Sometimes jokes, like other stories, hide a deep truth behind their surface.
I heard this story from the late Father Maurice McCarthy, an Irish-born priest who served the local Yaqui community for years until his death. I use it to try to explain the importance in Mexican culture of the Virgin of Guadalupe. We’re close to St. Patrick’s Day, so it seems to be a good time to retell it.
An Irish priest was taking the Blessed Sacrament to a house-bound Mexican-American woman. As he left, he asked her if she wanted him to return with the Sacrament on St. Patrick’s Day.
“Father,” she said, “I’m not Irish, and St. Patrick wasn’t Mexican. But will you bring the Sacrament two days later for the día de San José?”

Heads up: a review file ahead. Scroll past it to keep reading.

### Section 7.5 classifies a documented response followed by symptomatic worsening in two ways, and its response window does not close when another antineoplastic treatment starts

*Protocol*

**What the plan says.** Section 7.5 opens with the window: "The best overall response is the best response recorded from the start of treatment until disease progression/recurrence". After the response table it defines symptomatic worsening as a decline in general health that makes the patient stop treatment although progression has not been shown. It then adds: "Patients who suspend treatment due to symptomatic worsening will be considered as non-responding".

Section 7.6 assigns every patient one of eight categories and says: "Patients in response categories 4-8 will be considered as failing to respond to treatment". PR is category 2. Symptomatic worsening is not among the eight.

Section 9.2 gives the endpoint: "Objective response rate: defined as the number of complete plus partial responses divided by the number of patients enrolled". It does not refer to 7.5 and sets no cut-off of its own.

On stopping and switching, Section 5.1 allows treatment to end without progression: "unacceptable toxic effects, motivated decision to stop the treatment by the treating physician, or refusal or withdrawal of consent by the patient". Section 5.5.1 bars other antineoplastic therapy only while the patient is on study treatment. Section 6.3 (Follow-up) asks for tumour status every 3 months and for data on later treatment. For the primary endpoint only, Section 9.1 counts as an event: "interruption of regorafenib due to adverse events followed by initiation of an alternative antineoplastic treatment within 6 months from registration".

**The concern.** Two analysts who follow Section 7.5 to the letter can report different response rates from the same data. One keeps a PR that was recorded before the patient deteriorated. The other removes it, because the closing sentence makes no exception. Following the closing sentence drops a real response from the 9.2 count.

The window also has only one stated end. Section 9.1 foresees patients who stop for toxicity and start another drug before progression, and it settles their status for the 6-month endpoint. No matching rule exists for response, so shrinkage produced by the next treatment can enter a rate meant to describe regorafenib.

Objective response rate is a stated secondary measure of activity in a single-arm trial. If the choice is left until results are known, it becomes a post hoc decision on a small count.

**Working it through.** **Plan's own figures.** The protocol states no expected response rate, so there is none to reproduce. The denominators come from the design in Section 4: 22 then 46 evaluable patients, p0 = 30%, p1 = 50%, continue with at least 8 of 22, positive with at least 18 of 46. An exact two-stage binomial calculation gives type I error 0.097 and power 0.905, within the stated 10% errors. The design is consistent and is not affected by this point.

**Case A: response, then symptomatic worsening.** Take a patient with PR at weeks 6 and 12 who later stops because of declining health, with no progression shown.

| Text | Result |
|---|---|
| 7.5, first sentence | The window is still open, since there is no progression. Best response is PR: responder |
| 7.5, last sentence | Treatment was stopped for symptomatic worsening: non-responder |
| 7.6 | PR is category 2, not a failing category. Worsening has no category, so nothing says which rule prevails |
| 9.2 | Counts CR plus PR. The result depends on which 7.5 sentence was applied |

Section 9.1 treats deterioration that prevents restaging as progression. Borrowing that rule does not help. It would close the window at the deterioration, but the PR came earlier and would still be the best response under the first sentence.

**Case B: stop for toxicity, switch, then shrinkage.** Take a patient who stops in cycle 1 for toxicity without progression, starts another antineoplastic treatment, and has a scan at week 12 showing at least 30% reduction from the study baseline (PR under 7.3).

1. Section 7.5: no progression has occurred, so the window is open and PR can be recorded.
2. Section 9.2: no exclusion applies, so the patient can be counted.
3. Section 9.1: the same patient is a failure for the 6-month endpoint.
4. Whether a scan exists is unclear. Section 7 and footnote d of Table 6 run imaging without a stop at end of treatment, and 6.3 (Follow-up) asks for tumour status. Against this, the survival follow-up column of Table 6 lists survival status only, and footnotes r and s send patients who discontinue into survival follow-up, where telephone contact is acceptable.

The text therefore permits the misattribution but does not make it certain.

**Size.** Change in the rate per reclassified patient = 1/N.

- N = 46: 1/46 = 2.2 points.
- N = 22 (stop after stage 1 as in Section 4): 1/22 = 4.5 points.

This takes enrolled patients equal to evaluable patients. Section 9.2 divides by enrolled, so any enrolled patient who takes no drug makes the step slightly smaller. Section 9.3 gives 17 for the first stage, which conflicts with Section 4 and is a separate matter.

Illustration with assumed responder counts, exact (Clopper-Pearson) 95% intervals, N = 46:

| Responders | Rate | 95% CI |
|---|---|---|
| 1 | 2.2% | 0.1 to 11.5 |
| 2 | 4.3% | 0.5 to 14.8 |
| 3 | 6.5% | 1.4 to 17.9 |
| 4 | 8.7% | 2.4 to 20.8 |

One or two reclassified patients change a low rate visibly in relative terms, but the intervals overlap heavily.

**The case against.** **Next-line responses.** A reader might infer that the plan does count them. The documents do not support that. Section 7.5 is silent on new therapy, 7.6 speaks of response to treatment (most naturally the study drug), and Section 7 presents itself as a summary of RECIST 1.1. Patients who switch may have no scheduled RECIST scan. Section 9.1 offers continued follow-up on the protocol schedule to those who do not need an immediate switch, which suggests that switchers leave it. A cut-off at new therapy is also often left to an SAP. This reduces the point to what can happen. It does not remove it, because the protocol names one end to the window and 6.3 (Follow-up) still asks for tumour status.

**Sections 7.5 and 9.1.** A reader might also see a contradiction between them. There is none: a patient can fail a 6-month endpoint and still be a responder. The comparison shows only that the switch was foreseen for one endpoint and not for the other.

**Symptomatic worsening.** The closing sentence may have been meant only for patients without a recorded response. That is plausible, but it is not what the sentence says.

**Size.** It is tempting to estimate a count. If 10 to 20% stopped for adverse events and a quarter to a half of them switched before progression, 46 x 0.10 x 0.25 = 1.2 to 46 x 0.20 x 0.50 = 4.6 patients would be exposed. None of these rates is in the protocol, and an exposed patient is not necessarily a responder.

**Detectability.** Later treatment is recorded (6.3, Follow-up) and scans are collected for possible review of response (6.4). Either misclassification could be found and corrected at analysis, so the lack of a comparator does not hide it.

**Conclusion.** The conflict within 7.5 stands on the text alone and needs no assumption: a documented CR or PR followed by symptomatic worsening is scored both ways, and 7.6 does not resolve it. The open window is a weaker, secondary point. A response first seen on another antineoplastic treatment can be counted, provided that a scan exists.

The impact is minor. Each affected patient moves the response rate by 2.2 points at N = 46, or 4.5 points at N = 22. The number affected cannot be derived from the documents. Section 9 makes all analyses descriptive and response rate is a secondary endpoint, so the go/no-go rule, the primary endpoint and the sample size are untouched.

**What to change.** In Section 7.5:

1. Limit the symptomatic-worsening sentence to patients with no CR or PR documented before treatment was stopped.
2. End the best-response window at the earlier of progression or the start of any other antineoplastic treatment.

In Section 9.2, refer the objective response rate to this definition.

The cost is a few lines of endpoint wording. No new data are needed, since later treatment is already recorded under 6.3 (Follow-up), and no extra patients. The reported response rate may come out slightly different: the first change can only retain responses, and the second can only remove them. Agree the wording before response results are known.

Father was a little miffed at this point, and replied “Juanita, St. Joseph wasn’t Mexican either.”
“Yes, of course, I know he wasn’t,” said Juanita, “But at least he had the good sense to marry one!”
There’s more truth in that story than one might find in a couple of dozen ponderous scholarly tomes. And as the late philosopher Otavio Paz once said, “The only two things Mexicans believe in are the National Lottery and the Virgin of Guadalupe.”
I won’t go into the importance of the Irish presence here in Tucson. After all, our town was founded by Hugo O’Connor, an officer in the Spanish Army. There have been Irish here at least since the Gadsden Purchase, and Irish Catholic clergy have had a long and continuing presence here, bringing their notable verbal skills and their stories to add to the flavor of our community.